Whiskey tastes like warm poison. To be fair, if you add an ice cube to the mix, it tastes like chilly poison. Even my very nice mum, in her infinite wisdom, once described whiskey as "horrible". Nevertheless, those who insist there is a difference between good and bad whiskey will be happy to know that a team of scientists has invented a clever way to determine the various qualities of whiskey, which is still, for all intents and purposes, a poison drink.
In a new study published in Cell, a group of European researchers detail how they created an array of fluorescent solutions nicknamed the "tongue" in order to test 33 whiskeys. The researchers added a drop of whiskey to the solutions — which contain bright polymer dyes — and observed how the liquors changed each solution's glow. Under a machine called a "plate reader", which uses fluorescent light, the sensor array could tell apart two seemingly identical whiskeys. It could even separate them based on malt status, age or country of origin — factors that some people attribute to a whiskey's overall quality. Thank God these solutions aren't sentient, because they'd be The Worst.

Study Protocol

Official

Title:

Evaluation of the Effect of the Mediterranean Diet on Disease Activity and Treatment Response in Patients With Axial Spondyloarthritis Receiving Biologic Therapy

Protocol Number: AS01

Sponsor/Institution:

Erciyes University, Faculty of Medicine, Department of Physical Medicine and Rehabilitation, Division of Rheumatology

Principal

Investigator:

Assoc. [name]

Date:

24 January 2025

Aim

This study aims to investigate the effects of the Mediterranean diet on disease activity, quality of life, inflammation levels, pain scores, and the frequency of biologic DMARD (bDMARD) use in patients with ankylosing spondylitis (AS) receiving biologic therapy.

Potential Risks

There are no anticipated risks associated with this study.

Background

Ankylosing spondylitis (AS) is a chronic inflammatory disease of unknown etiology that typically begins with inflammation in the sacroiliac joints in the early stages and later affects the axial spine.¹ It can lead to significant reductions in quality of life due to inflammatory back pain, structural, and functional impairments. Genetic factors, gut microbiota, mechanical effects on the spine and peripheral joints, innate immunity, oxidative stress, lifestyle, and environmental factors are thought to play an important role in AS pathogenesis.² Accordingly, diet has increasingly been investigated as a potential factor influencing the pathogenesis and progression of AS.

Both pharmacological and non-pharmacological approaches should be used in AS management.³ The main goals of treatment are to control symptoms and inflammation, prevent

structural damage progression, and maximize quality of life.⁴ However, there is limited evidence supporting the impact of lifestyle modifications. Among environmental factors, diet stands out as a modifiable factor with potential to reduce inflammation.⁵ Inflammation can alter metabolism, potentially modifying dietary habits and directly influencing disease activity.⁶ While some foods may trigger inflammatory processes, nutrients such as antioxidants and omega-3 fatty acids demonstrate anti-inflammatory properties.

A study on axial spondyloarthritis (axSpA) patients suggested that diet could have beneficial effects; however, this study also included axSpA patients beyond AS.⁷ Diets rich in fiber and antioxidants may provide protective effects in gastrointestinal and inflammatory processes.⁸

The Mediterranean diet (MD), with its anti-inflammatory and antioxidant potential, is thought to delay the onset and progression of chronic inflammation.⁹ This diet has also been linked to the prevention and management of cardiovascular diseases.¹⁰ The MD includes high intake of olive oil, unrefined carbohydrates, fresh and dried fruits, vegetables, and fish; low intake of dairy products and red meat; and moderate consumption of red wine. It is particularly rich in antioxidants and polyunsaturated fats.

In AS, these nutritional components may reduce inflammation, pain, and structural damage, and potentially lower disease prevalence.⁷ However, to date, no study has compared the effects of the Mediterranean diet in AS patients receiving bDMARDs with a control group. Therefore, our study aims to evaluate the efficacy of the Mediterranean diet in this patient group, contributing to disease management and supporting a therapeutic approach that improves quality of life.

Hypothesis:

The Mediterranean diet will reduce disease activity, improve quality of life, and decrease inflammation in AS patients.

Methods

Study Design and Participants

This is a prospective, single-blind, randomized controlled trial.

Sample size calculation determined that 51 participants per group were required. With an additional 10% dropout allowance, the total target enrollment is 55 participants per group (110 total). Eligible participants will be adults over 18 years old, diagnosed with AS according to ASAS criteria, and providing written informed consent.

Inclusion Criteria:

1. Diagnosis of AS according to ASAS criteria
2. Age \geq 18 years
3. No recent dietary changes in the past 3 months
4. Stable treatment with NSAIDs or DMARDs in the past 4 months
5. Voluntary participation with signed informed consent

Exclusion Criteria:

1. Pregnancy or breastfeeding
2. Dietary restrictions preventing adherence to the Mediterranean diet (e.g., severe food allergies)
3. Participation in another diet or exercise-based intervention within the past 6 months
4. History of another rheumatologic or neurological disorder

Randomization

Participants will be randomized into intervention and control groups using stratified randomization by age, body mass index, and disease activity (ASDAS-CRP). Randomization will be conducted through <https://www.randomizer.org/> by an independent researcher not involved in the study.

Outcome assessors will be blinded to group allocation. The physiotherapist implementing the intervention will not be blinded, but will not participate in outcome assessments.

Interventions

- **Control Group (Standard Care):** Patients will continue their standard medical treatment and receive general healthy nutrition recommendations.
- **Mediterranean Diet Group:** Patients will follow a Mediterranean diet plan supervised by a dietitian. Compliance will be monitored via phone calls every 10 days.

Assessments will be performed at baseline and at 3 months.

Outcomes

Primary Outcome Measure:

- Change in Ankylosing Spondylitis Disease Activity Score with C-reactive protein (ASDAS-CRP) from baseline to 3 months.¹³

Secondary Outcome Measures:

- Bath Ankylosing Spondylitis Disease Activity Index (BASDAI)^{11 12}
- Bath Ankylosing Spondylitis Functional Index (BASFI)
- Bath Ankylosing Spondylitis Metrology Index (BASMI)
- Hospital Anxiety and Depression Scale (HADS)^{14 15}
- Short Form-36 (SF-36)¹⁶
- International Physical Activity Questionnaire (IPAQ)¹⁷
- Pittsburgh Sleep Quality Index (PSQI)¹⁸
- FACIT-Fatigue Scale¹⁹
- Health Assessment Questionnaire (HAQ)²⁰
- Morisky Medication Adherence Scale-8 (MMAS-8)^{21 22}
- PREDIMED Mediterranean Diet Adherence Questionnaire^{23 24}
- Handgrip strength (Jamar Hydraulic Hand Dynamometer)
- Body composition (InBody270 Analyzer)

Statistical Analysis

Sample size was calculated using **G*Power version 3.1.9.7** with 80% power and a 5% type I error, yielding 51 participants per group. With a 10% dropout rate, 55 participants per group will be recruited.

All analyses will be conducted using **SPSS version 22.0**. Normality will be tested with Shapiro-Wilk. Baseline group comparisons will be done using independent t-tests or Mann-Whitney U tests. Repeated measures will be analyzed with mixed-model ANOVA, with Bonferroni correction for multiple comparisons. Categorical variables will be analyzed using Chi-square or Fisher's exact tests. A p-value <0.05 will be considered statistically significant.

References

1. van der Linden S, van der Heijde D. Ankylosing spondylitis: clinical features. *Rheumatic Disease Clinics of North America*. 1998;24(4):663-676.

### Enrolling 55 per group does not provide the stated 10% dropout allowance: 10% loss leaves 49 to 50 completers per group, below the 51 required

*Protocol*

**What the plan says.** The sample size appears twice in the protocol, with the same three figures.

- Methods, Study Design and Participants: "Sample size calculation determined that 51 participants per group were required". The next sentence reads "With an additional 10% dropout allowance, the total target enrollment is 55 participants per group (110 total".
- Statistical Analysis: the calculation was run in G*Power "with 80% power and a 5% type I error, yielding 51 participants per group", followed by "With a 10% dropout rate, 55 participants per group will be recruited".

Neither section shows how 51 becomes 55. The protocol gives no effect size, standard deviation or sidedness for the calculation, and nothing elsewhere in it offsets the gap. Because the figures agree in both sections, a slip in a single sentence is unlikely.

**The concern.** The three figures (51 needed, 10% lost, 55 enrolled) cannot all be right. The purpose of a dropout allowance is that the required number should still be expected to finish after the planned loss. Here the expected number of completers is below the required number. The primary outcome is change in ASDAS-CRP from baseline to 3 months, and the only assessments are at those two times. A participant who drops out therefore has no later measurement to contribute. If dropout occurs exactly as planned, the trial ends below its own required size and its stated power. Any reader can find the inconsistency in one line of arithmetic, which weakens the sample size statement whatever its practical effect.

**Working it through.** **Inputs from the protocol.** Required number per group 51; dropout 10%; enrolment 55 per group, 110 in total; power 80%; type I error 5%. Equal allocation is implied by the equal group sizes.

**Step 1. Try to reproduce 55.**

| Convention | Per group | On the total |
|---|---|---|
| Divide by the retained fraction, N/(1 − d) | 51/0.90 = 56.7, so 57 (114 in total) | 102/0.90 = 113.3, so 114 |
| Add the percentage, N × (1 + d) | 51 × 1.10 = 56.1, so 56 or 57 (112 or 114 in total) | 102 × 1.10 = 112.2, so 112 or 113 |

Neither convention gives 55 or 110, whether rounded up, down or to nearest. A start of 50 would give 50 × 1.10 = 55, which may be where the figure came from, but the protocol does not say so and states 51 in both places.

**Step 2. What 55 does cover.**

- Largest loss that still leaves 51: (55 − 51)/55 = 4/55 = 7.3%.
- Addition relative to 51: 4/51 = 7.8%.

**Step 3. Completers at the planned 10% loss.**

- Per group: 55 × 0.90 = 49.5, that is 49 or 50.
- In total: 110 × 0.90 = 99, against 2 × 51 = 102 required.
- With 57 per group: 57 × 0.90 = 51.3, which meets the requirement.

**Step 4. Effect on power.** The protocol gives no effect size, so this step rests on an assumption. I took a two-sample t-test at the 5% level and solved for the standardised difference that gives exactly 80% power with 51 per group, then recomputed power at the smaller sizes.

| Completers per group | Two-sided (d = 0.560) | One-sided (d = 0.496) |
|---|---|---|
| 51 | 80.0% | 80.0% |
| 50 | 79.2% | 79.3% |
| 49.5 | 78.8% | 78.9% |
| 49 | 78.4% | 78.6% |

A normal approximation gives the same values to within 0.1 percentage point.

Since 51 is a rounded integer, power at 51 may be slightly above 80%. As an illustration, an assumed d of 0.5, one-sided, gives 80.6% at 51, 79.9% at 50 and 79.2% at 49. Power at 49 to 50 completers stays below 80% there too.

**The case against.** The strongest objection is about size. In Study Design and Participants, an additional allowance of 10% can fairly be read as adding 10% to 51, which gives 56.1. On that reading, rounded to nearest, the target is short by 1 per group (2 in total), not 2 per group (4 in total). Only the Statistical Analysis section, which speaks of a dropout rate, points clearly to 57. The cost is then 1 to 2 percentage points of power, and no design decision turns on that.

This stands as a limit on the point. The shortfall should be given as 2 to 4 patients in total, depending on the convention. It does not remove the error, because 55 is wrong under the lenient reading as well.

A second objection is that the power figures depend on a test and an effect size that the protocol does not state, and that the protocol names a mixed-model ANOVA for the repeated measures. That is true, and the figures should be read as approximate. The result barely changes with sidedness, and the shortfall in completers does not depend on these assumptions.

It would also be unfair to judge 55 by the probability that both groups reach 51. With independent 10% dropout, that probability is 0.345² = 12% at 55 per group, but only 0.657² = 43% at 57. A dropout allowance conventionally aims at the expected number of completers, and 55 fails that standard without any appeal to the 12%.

"If you have 3, 4, or 5 elements on the tongue, you get 3, 4, or 5 different intensity changes, and these intensity changes form a pattern. And the pattern is unique," senior co-author Uwe Bunz, an organic chemist at Heidelberg University, said in a statement. "Each single polymer's response to the whiskey would not be very useful, but if you combine them, they form a really unique pattern."
The researchers suggest that their technology could be used for other consumers goods, including other kinds of alcohol. Cheers to that.